It’s March 2021, two months since President Kamala Harris was sworn in as the forty-sixth president of the United States. The Senate has just confirmed her nominee for attorney general in a mostly party-line vote, after two moderate Republican senators voted to end a filibuster. In a phone call to the country’s new top federal law-enforcement official, Harris offers her congratulations on the victory, then a request: Start building a case to prosecute Donald Trump.
This is not as fanciful as it may sound. Harris is one of the handful of Democratic contenders who say they would allow or instruct the Justice Department to prosecute their predecessor if he is defeated in next fall’s election. It would be an extraordinary step for the American experiment: No president has ever been prosecuted for a crime while in office or after leaving it. Given Trump’s behavior in office, some might find it more than warranted. But it would be a constitutional minefield, and could have unintended consequences for American democracy.
There’s no guarantee that the Democratic nominee will defeat Trump next fall, but some candidates are already discussing whether they would prosecute him if they win. Harris, the California senator, said last week that her administration would likely pursue charges against Trump based on the Mueller report’s obstruction findings. “I believe that they would have no choice and that they should, yes,” she told NPR. South Bend Mayor Pete Buttigieg told The Atlantic, “I would want any credible allegation of criminal behavior to be investigated to the fullest.”
If a Democratic president pursues criminal charges against Trump, what would that investigation look like? His efforts to obstruct the Russia investigation would be the most obvious target. The second volume of special counsel Robert Mueller’s 448-page report laid out in detail how Trump repeatedly tried to undermine and shut down the investigation for almost two years. Mueller declined to make a traditional prosecutorial decision on whether to charge Trump himself, citing a Justice Department policy that forbids charging a sitting president, and the constitutional questions that such an action would raise. Neither of those hurdles would apply after Trump leaves office, however.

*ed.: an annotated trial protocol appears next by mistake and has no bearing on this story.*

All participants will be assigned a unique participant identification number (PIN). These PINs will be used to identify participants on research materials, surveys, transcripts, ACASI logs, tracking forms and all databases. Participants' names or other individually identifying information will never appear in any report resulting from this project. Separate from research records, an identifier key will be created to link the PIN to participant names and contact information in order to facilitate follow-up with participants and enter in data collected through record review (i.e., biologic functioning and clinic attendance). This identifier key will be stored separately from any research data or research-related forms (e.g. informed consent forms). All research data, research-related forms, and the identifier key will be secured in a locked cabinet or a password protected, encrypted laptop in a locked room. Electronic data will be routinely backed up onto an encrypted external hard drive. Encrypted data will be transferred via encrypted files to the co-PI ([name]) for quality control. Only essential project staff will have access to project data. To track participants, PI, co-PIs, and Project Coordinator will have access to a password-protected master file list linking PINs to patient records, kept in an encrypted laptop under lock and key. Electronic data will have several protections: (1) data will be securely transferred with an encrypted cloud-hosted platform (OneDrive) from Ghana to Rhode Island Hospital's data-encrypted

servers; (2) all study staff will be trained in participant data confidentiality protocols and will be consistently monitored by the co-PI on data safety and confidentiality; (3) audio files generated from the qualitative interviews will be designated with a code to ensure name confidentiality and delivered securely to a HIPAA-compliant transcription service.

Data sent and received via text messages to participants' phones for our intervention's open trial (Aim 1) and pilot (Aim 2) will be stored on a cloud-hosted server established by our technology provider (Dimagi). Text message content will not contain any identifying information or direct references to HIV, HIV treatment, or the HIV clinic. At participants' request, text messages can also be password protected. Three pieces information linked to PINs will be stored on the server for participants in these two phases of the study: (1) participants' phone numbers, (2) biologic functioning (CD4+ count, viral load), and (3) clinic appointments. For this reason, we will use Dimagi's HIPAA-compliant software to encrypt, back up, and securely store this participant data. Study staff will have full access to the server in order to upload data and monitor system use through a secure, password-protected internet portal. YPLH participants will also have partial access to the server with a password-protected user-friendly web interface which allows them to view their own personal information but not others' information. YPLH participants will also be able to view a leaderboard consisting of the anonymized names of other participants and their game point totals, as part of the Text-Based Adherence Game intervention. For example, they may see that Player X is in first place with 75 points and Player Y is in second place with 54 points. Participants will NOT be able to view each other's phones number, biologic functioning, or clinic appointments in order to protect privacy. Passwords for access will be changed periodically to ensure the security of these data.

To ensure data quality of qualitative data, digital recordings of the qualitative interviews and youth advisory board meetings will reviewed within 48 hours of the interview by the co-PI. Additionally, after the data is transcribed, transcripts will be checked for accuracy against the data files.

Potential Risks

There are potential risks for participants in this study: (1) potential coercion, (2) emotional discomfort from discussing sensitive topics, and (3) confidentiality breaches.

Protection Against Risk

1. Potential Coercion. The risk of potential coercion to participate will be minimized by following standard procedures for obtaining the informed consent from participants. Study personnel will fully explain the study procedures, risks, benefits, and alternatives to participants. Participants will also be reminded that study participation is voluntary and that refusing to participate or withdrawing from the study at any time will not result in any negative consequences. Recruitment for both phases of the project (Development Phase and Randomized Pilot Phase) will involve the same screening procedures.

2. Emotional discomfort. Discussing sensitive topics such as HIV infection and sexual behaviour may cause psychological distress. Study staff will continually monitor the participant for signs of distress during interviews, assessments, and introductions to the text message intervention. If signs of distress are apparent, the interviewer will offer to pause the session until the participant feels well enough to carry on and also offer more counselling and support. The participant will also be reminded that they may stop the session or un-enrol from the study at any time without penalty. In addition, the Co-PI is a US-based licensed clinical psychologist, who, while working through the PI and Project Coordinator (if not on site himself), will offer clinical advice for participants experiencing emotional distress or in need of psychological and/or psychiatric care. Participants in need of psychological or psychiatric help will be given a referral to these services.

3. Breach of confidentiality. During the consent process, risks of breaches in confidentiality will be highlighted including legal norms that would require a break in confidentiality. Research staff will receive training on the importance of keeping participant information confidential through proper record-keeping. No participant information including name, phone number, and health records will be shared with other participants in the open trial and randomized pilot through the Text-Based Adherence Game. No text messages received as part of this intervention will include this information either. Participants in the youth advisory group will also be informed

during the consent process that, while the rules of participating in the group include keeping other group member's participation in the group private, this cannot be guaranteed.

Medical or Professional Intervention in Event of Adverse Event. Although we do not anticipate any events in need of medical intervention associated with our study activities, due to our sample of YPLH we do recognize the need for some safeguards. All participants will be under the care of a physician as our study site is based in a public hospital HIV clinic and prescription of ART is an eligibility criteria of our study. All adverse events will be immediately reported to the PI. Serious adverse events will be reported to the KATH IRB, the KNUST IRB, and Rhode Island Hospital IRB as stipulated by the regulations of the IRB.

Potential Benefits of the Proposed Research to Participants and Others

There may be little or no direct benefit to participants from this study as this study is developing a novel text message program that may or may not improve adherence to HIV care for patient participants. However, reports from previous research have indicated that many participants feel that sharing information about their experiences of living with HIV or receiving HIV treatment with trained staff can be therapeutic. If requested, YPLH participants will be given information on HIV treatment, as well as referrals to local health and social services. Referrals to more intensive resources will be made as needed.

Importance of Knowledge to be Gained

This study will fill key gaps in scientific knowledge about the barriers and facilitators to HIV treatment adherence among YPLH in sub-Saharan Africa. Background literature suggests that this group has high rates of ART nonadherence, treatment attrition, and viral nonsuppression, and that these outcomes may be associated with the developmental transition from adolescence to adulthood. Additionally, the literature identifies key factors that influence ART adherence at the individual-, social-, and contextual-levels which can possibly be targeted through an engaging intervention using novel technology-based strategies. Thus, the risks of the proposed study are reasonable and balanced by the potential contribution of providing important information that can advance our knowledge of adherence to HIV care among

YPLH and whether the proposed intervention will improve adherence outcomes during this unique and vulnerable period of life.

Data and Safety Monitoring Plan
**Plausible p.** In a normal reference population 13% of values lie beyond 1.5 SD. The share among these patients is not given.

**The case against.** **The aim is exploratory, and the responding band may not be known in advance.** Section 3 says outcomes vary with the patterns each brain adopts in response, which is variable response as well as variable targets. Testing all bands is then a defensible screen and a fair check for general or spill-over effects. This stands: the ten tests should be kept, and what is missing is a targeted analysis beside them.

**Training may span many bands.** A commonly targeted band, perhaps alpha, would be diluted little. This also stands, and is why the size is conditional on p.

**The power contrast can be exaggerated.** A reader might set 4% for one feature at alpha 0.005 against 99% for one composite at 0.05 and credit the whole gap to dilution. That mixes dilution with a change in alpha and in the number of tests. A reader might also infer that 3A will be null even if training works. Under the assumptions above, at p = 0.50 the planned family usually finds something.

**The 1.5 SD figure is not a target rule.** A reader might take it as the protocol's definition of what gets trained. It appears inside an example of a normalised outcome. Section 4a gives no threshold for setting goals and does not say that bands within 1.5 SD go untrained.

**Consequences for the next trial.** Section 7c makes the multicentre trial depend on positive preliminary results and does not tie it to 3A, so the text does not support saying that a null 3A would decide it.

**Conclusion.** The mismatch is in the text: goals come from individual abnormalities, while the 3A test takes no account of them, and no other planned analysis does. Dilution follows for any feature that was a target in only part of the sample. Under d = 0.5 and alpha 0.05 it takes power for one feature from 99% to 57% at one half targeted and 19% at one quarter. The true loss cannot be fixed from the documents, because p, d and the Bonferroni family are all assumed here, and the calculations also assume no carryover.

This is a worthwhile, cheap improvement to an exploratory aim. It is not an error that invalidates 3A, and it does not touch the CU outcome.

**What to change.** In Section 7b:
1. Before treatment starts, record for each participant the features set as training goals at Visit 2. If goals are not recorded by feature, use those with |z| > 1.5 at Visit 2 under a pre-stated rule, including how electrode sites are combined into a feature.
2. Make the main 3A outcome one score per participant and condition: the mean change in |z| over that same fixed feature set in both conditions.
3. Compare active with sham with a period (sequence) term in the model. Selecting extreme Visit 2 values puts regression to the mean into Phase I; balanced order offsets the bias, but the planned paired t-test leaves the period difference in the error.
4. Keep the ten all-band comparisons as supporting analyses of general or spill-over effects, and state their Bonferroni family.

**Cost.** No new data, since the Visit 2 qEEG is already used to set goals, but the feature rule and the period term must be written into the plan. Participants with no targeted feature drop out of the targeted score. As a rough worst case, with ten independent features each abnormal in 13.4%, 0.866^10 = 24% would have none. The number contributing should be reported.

Though Mueller’s investigation is over, more than a dozen state and federal inquiries into the president and his affairs continue apace. Two states and three U.S. attorney’s offices are looking into the Trump 2016 inaugural committee and whether any foreign donors illegally contributed to it. The New York attorney general’s office is probing the Donald J. Trump Foundation, which it described as “functioning as little more than a checkbook to serve Mr. Trump’s business and political interests” instead of a nonprofit charity. The Trump Organization, the president’s business conglomerate, is under scrutiny for insurance fraud. And Trump himself effectively became an unindicted co-conspirator last year after Michael Cohen pleaded guilty to two campaign-finance charges related to the Stephanie Clifford (professionally known as “Stormy Daniels”) payments, which Cohen said he made at Trump’s direction.
Perhaps the biggest question of all is what’s in Trump’s tax returns. The president became the first major presidential candidate to refuse to release his returns in 2015, falsely claiming that he couldn’t disclose them because he was under audit. Since then, he’s gone to extraordinary lengths to keep those returns from the public, and the Treasury Department is now openly defying a congressional request under black-letter federal law for access to them. The fight over his returns could turn out to be a mountain over a molehill; Trump may simply want to hide that he’s not worth as much as people think.